The billowing black smoke from an April 11 plastics fire triggered an evacuation order that forced residents from their homes and closed businesses.
A class-action lawsuit claims residents have experienced physical problems and emotional distress because of the fire at a North West F Street plastics recycling and resale business. It seeks compensatory and punitive damages from owner Seth Smith and Cornerstone Trading Group LLC for thousands of people impacted.
Attorneys Trevor Crossen of the Crossen Law Firm in Carmel and Benjamin D. Felton of Dyer, Garofalo, Mann & Schultz in Richmond filed the lawsuit, which has been assigned to Superior Court 1. They requested a jury trial.
Residents Tushawn Craig, who resides on North West First Street, and Marquetta Stokes, who lives on Richmond Avenue, as well as Limitless Pallets LLC, a company operating on North West Second Street, are listed as plaintiffs. According to the Indiana Secretary of State’s office, Ronnie Coffey is president of Limitless Pallets, a company formed in February that liquidates pallets of merchandise.
The lawsuit expects more than 2,000 residents and businesses could be eligible to join the class action, and it asks in excess of $25,000 in compensatory and punitive damages plus expenses.
Richmond’s Unsafe Building Commission on July 25, 2019, declared the three-property, 13.8-acre complex unsafe and a fire hazard. Smith challenged the ruling in court, and former Circuit Court Judge David Kolger affirmed the Unsafe Building cleanup orders.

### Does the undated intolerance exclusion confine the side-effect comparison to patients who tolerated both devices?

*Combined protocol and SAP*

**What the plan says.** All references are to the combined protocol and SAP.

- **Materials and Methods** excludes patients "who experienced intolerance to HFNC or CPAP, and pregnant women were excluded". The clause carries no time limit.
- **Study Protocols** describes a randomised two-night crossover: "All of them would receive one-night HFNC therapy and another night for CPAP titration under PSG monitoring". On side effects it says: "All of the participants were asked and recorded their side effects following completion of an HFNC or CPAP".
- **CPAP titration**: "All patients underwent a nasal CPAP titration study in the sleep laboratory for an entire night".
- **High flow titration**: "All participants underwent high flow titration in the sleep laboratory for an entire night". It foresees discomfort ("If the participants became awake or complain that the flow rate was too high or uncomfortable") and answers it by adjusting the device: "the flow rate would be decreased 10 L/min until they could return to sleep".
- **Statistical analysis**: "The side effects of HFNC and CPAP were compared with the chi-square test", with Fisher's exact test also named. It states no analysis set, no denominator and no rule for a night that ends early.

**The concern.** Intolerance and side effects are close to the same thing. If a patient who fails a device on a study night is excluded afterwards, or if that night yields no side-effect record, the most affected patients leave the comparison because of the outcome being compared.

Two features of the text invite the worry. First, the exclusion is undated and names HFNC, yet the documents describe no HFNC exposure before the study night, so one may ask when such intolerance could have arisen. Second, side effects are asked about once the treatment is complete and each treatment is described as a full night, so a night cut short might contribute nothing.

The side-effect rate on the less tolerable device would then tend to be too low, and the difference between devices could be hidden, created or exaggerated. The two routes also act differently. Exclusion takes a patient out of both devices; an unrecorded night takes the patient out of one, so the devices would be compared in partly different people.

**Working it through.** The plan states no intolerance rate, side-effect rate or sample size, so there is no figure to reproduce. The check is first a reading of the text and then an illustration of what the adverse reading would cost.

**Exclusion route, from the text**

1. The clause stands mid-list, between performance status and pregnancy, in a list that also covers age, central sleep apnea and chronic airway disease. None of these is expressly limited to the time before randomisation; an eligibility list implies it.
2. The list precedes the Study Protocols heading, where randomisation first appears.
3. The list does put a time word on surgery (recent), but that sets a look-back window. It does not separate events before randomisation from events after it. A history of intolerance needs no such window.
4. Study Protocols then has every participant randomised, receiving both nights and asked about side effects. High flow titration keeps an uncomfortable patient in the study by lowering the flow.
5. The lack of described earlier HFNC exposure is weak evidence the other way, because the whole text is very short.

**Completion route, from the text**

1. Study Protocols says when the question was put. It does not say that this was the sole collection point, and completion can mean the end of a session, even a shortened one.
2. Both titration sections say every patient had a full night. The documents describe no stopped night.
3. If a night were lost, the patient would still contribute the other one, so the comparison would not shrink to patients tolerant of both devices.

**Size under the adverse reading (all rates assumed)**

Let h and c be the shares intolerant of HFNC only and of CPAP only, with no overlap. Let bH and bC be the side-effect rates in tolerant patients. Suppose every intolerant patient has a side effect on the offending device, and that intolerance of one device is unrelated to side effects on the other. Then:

However, the lawsuit alleges that Smith “failed to take any affirmative steps to remedy the unsafe ultrahazardous conditions that existed” at the complex on 308, 310 and 358 N.W. F St. in “blatant disregard for the safety and welfare” of the listed plaintiffs and others who could join the class action.
That inaction resulted, the lawsuit says, in the April 11 fire that displaced as many as 2,000 residents and closed businesses. In addition to those in the evacuation area, others left their homes in fear, the lawsuit says. Businesses unable to operate lost profits, and with businesses closed, residents lost income because they were unable to work.
The county’s Emergency Management Agency lifted the evacuation order at 4 p.m. April 16, five days after it was implemented.
According to the lawsuit, residents experienced “great physical, emotional, and psychological pain and suffering” and continue to fear for their health and safety. The fire has also reduced property values, the lawsuit alleges.
The lawsuit seeks class-action status because of the potential thousands who could have claims against Smith and Cornerstone and because those claims could be small enough that they would deter individuals from seeking relief independently.
Smith has yet to file a response to the plaintiffs’ claims.
A version of this article appeared in the May 3 2023 print edition of the Western Wayne News.